The Hermitage Club at Haystack Mountain, the only private ski resort on the East Coast, is thrilled to announce the Act 250 approval of its master plan.
A 10-Year blueprint for the development of Haystack Mountain and the surrounding area, the Master Plan includes an expansion of ski terrain, the construction of hotels, ski homes and townhouses across the mountain totaling more than 400 units. The Club’s Act 250 Master Plan approval had been repeatedly delayed for more than year and a half, preventing millions in revenue from reaching the state and local towns.
“We’re so excited to finally cross the finish line on our master plan approval,” said Jim Barnes, President and Founder of the Hermitage Club. “So much time and energy has been spent pursuing this, and I am so proud of our team. We’ve invested more than $135 million in this region over the last four years, and this approval will enable us to keep driving the local economy. With so many jobs to fill, products to purchase and projects to undertake, our long-term development of both the Club and mountain will have a lasting ripple effect throughout the entire Deerfield Valley.”
All of the affirmative findings and preliminary findings are binding on all parties for a period of 10 years from the date of this decision. This approval will now enable to Club to expedite permits for individual building projects in an abbreviated manner, as well as move forward with building permits that have already been filed — such as the 8 Grenoble Way Townhomes. In fact, buyers can start making interior finish choices with confidence for fall completion.
Vermont’s Land Use and Development Act, known as Act 250, was passed in 1970 by the Vermont legislature and designed to mitigate the effects of development through an application process that addresses the environmental and community impacts of projects that exceed a size threshold. The law created nine District Environmental Commissions to review large-scale development projects, such as the Hermitage Club’s Master Plan, using 10 criteria that are designed to safeguard the environment, community life and aesthetic character of the state. These commissions have the power to issue or deny a permit to real estate developers for any project that encompasses more than 10 acres. Act 250 also created the Vermont Environmental Board to review appeals coming from District Commission rulings.
Given the repeated delays, Barnes, along with Chief Financial Officer Dan Solaz and Communications Director Brendan McGrail, met with Vermont Governor Phil Scott on Feb. 6 to discuss the Club’s importance to both the state and local area, as well as to hear the governor’s thoughts on improving the Act 250 process. Scott’s campaign included a plan to streamline Act 250 review to 90 days. According to the state’s Natural Resources Board, 450 days had passed between the Club’s application and approval.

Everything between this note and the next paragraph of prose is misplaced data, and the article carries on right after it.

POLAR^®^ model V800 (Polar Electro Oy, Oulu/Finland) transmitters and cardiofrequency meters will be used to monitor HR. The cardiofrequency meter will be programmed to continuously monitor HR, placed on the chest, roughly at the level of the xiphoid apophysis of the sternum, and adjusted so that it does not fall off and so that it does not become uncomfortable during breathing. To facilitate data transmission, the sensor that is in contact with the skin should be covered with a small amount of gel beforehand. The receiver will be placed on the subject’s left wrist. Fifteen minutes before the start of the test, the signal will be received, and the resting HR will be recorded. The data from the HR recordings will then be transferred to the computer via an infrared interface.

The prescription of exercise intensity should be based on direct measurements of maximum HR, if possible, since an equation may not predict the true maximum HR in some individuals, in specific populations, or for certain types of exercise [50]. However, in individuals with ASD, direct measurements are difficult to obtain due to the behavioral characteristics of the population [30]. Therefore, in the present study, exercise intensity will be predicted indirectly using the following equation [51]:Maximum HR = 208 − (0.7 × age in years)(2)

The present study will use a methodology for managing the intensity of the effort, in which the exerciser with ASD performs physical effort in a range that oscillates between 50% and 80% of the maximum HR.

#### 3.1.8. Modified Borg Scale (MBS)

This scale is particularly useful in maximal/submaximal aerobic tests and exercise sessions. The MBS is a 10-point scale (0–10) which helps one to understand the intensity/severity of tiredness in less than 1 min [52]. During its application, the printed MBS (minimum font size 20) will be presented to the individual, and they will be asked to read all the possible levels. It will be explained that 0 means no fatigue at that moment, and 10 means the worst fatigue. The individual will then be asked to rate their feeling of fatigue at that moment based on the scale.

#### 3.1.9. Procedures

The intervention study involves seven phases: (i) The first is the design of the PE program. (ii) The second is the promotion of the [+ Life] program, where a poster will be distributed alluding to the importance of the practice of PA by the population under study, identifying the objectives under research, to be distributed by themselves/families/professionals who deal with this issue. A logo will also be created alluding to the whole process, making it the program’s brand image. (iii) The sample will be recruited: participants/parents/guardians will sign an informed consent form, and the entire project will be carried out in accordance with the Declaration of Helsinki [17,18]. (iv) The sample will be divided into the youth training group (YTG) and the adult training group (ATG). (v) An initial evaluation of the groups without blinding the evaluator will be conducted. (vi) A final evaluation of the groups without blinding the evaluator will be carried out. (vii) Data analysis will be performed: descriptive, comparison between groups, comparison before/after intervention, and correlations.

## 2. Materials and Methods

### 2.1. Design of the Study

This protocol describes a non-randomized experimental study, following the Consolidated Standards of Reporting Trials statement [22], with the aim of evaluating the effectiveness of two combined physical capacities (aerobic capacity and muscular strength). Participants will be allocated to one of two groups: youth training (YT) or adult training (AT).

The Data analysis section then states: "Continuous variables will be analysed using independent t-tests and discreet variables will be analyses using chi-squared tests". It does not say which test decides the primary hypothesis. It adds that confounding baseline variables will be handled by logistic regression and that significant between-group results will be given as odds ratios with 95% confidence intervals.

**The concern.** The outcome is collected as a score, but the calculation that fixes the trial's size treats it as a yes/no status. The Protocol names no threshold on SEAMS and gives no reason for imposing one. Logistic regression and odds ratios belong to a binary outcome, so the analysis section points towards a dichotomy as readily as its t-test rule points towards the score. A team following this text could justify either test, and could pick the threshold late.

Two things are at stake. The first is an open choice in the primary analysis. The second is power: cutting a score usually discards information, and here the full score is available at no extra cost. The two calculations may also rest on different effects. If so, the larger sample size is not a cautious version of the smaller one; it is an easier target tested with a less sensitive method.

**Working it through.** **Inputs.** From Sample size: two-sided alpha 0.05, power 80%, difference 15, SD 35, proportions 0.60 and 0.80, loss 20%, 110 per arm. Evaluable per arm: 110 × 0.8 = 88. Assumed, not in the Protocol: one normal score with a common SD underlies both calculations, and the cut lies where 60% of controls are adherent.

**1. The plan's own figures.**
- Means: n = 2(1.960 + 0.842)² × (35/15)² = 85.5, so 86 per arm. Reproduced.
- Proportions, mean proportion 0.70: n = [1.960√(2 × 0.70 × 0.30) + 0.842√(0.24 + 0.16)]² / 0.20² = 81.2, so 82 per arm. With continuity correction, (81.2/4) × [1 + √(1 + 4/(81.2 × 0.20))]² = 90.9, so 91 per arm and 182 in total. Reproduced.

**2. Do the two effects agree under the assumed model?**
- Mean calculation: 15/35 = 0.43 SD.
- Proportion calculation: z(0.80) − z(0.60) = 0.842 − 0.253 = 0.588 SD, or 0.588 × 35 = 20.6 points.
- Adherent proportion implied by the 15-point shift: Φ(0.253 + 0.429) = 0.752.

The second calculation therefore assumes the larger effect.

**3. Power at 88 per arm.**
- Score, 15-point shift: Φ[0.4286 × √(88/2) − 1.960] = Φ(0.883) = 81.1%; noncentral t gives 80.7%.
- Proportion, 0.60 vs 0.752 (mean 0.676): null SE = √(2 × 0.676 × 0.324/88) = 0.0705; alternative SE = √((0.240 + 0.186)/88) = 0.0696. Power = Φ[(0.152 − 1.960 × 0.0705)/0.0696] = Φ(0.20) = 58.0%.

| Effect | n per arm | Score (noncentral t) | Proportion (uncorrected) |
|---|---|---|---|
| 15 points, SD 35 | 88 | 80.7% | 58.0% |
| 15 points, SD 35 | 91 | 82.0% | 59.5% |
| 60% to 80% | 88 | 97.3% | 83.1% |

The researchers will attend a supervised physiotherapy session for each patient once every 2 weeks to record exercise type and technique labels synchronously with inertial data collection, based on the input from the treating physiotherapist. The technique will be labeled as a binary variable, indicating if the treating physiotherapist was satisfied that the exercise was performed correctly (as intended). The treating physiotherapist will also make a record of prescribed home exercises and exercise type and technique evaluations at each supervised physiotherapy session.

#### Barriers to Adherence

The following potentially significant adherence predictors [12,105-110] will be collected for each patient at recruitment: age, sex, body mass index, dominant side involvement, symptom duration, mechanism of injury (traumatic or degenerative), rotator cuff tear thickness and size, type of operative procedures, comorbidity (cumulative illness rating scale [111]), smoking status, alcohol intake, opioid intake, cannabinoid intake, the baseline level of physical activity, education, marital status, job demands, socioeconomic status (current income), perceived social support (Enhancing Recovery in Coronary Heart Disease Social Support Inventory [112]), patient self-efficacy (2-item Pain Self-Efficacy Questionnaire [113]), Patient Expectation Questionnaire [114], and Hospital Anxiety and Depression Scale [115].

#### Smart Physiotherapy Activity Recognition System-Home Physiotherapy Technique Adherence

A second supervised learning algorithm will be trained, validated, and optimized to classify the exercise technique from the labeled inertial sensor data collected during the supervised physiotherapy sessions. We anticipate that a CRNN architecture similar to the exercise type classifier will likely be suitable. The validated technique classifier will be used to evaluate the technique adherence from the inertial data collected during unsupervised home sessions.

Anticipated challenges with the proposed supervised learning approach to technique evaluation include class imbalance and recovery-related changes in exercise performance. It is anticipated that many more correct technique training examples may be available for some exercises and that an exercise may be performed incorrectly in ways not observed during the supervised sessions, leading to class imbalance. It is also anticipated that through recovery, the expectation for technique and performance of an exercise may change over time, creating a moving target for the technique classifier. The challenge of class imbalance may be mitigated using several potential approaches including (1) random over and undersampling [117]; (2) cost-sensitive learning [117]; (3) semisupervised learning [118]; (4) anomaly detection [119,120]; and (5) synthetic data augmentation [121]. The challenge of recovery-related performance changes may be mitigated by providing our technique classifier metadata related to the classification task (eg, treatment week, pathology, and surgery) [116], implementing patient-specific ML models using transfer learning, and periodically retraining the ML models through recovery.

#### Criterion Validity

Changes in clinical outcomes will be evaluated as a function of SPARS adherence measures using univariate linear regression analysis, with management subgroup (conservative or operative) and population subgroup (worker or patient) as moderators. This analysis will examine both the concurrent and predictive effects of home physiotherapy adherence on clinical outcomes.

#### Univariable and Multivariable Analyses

“The Hermitage Club is an important part of the Southeastern Vermont economy and the successful completion of its master plan review will enable it to continue to expand, providing much-needed employment opportunities in this part of the state,” the governor wrote in response to a letter-writing campaign by Club supporters.
Since 2007, the Hermitage Club has purchased several tracts of land and combined them into one, with a total investment of nearly $300 million over the duration of the Master Plan. More than $135 million has been invested in the Deerfield Valley region in the last four years, with the Club completing numerous residential and commercial construction projects, including a 90,000-square-foot clubhouse, a heated high-speed chair lift, more than two dozen luxury homes and town homes, and the renovation of six inns in Wilmington and Dover.
The Club’s total investment throughout the Master Plan will generate nearly $6 million in education taxes annually through 2025, according to a Growth & Fiscal Impact Analysis compiled by Doug Kennedy Advisors for The Hermitage Club. The study estimates that 235 full-time equivalent (FTE) jobs will be created throughout the impact period up to 2025 due to construction. All employment, including construction, club operations, indirect and induced employment totals will reach nearly 750 FTEs at the plan’s completion in 2025.
Through completed projects so far, the Club is responsible for $1.3 million in annual property taxes. Extrapolated through to the completion of the Master Plan, that means roughly $15 million per year in state and local tax revenue.
“I want to extend a heartfelt thank you to all of our members, investors, team members and vendors who helped us persevere through this long and often arduous process,” Barnes said. “The best is yet to come.”